Because of the absence of mandates regarding judges’ papers, access to these papers—even when they are transferred to a repository—is inconsistent and often exclusionary. Through the 1930s, papers were donated (usually without restrictions) long after a justice’s death, and large portions of collections often were lost or destroyed prior to transfer to a repository. In the latter half of the 20th century, it was common practice to restrict access to “legitimate scholars,” with material subject to review by an agent dedicated to protecting the reputation of the justice—often the justice’s family or a special board. In the early 1990s, donors of justices’ papers began to add complex and specific access provisions. deMaine’s research found that access restrictions lengthened following the opening of Justice Thurgood Marshall’s papers (p. 191). The donors of these collections often negotiate a variety of approaches to access restrictions, such as opening material on a rolling basis or by permission, or applying blanket time restrictions. These different types of restrictions may even overlap depending on the nature of the material, causing a host of complications for archivists and researchers.

Lack of transparency

The issue of privacy is often raised as a defense for the current practice of treating judges’ papers as private property. However, there is little substantive evidence that continuing to treat judges’ papers in this manner contributes to the larger public interest.

All people in the United States, as they are subjected to the laws and decisions of the federal government, should have access to records created by all three branches. Given the rising political polarization around the makeup of the federal courts, this transparency is more essential than ever. The United States Supreme Court is the country’s highest judicial power, yet it enjoys a disproportionate lack of transparency into how its decisions are made.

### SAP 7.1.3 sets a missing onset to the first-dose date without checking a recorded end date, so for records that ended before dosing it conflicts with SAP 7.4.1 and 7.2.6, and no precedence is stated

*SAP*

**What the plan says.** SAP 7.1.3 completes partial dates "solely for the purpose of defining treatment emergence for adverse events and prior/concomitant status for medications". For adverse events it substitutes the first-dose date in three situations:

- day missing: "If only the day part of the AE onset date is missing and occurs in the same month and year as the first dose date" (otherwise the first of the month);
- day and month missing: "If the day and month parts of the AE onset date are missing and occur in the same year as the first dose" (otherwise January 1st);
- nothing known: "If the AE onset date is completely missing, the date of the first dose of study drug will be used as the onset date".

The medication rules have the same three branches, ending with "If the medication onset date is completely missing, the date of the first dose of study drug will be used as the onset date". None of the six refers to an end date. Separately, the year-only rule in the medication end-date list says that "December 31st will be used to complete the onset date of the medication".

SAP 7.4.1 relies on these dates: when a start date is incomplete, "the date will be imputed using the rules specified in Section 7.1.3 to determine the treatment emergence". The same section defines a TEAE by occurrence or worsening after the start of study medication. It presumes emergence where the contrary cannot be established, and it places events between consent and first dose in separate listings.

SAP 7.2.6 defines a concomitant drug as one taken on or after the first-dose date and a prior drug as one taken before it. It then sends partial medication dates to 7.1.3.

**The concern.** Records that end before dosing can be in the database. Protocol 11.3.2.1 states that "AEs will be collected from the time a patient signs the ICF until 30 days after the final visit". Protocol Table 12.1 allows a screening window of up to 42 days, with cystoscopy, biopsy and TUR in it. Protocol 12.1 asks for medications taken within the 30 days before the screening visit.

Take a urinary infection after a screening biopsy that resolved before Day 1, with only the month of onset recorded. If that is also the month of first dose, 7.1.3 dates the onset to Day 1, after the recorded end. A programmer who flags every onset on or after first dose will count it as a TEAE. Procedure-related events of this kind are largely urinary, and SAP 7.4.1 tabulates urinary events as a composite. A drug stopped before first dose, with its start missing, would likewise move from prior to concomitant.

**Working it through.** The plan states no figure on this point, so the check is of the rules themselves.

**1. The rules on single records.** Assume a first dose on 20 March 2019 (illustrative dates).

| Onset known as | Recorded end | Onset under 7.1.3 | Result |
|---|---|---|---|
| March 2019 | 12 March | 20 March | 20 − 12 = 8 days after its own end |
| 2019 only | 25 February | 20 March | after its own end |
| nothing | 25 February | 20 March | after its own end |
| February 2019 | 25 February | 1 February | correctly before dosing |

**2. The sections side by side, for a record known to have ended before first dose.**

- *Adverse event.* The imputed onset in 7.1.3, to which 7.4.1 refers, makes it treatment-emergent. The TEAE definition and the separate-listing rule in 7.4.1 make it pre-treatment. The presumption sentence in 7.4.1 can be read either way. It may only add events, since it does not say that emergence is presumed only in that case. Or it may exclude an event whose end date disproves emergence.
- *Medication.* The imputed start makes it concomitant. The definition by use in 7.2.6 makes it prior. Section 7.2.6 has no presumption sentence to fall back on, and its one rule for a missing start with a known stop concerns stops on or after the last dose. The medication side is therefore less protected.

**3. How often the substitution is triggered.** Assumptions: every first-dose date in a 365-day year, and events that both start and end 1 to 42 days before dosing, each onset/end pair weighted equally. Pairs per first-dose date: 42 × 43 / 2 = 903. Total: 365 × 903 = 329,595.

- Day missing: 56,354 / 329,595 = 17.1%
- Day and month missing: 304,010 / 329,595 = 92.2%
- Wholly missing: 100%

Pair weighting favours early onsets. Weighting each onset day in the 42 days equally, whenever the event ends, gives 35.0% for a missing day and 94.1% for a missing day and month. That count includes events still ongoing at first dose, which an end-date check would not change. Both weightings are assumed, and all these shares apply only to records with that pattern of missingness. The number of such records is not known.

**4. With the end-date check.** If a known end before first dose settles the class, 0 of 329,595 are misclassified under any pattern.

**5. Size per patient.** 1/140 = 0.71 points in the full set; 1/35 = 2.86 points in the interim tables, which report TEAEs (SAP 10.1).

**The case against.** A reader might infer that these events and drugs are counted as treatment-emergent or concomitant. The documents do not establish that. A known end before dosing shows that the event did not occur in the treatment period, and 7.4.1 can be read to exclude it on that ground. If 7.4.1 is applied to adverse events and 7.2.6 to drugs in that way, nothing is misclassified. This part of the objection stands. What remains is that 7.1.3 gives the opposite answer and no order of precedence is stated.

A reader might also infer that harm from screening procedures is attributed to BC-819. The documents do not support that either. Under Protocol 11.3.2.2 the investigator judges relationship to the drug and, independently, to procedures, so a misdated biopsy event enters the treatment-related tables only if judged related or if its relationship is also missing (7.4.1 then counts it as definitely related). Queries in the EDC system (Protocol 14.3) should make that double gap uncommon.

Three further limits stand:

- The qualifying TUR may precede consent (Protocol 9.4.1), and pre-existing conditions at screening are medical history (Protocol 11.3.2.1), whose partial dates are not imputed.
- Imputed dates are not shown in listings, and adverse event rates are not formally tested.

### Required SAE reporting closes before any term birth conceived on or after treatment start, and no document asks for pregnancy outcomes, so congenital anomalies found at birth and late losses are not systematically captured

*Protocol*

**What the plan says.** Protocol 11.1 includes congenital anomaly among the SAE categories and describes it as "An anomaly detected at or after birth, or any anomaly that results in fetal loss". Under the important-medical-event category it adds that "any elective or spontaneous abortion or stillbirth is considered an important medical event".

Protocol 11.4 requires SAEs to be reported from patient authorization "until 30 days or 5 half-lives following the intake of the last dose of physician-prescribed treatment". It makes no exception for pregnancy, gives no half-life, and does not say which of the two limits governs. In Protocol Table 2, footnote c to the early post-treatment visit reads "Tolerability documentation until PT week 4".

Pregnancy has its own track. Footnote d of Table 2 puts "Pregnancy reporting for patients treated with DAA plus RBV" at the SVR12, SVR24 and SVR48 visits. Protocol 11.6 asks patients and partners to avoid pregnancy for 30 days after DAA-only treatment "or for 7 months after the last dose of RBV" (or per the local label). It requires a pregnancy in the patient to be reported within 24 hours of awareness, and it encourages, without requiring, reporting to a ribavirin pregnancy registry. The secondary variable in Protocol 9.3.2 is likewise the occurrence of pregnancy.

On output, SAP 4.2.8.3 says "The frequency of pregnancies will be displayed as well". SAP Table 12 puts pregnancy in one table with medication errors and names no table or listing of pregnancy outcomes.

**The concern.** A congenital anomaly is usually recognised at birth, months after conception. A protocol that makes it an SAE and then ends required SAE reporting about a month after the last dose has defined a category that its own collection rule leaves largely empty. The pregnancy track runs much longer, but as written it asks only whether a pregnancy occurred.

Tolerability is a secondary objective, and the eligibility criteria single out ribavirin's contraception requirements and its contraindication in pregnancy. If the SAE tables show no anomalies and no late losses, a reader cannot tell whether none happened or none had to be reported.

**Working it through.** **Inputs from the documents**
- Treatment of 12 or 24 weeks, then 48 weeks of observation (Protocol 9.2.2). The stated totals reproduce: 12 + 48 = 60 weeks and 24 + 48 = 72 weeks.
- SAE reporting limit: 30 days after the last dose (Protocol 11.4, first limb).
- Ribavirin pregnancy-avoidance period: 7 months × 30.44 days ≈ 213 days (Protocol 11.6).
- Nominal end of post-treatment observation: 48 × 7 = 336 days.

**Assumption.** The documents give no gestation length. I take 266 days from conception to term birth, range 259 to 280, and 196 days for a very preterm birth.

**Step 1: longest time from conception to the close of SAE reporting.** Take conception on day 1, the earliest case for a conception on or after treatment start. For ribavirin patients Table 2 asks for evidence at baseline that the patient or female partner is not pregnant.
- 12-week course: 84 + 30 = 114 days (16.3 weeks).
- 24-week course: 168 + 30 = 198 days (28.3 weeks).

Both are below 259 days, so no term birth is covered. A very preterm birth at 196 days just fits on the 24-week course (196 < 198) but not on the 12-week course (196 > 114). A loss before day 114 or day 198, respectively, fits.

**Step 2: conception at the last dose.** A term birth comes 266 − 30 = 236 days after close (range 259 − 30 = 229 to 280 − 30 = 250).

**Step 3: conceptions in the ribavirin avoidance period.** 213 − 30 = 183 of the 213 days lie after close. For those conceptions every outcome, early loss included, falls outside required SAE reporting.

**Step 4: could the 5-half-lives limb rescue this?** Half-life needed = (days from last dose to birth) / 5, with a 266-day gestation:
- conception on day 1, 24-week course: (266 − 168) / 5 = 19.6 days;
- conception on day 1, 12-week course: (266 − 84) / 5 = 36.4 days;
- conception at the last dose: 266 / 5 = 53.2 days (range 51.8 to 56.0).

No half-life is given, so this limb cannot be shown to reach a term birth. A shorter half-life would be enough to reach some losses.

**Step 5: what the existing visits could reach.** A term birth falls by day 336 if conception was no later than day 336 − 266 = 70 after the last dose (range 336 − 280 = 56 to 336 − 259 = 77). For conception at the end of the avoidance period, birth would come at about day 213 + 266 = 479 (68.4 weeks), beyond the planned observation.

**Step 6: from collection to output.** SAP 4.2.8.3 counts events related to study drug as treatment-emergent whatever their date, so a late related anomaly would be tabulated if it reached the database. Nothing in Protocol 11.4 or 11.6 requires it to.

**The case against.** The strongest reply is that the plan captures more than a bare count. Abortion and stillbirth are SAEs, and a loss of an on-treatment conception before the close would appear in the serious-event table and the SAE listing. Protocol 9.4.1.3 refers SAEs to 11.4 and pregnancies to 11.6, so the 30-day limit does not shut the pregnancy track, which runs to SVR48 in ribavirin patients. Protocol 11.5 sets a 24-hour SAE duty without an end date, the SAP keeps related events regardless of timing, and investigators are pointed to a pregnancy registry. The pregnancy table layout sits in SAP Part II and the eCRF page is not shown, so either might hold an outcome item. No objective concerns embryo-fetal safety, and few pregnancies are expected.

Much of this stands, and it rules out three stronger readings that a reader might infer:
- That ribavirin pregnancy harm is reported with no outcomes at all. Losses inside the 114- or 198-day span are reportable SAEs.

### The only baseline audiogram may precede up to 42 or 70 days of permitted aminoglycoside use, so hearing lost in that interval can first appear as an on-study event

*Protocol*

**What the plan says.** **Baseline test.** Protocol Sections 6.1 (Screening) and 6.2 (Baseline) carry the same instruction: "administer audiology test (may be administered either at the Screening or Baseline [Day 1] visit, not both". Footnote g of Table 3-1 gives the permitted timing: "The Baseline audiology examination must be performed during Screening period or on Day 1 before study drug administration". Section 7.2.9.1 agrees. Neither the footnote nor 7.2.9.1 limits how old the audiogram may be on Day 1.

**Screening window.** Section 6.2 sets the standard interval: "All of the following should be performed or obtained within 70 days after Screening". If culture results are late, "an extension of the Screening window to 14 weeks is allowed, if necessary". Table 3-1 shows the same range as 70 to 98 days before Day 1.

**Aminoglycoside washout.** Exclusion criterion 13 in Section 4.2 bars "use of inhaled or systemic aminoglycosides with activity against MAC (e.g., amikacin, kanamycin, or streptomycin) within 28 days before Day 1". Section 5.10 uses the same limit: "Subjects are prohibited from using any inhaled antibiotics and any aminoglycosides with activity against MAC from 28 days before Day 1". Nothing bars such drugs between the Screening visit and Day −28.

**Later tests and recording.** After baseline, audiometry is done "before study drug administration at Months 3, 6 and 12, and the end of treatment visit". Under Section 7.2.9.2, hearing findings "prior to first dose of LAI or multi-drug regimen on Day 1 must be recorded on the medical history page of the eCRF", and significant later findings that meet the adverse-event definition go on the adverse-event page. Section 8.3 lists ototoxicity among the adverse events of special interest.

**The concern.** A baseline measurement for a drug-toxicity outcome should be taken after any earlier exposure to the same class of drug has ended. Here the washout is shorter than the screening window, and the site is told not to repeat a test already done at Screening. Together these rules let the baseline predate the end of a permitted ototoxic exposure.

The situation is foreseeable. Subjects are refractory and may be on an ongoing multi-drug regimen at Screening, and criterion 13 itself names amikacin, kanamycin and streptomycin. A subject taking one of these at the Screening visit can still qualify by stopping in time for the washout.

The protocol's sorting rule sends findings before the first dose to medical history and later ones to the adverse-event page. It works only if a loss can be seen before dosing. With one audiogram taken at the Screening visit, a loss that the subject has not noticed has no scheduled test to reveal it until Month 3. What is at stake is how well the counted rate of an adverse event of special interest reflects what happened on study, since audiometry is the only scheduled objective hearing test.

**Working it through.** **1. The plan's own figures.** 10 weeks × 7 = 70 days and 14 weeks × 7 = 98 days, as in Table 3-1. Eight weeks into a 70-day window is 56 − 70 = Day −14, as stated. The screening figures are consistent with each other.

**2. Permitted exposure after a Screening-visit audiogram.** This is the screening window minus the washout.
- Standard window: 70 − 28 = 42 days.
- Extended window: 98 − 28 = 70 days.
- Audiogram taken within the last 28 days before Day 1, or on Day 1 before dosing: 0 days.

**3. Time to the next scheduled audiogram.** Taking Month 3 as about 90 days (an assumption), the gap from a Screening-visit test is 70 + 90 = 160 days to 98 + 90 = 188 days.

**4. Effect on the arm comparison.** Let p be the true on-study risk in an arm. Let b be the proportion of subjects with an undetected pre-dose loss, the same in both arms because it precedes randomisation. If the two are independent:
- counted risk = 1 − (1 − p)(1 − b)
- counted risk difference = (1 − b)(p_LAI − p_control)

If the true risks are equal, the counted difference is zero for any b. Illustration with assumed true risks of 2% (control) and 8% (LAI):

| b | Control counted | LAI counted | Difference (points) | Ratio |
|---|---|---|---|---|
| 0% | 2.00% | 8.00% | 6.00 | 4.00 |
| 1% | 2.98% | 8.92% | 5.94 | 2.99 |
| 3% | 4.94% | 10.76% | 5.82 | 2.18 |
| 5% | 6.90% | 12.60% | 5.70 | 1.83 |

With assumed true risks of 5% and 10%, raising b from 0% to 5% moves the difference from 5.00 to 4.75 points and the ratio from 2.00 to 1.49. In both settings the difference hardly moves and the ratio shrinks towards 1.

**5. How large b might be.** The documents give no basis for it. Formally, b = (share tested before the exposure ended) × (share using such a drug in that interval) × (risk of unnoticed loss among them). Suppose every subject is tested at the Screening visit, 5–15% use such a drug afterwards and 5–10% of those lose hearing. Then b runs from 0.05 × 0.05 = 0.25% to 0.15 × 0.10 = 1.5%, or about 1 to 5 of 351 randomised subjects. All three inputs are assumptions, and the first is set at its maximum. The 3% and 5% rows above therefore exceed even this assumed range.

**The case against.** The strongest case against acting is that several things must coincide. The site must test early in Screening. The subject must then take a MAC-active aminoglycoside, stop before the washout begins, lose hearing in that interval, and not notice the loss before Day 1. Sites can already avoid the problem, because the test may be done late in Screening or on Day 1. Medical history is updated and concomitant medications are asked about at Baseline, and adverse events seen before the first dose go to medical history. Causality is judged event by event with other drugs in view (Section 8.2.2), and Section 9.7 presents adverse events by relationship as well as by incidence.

Nominees to the Supreme Court often come up through the federal judiciary system, in which they have served as lower-court judges and clerks. The absence of mandates regarding federal judges’ papers means that, during the confirmation process, the Senate and interested members of the public do not have access to information about the inner workings of the nominee’s approach to judicial interpretation—unless the nominee served in a capacity with mandated preservation of records or had records donated as part of another person’s collection.

A rare example of the first case was the 2018 confirmation of Justice Brett Kavanaugh. Kavanaugh’s previous role within the White House Counsel’s office in the Bush administration subjected his records to scrutiny through NARA-mediated FOIA requests. Had he not served in the Executive branch and been covered by the Presidential Records Act, his recent record would not have been known. Nominees who come up solely through the federal judiciary may have their previous legal work come to light only if their work is part of a donated collection from another justice who imposed few access restrictions. This was the case with Justice Elena Kagan’s legal memorandums produced when she clerked for Justice Thurgood Marshall, whose papers were opened by the Library of Congress in 1993.

Lack of power to adhere to values and ethics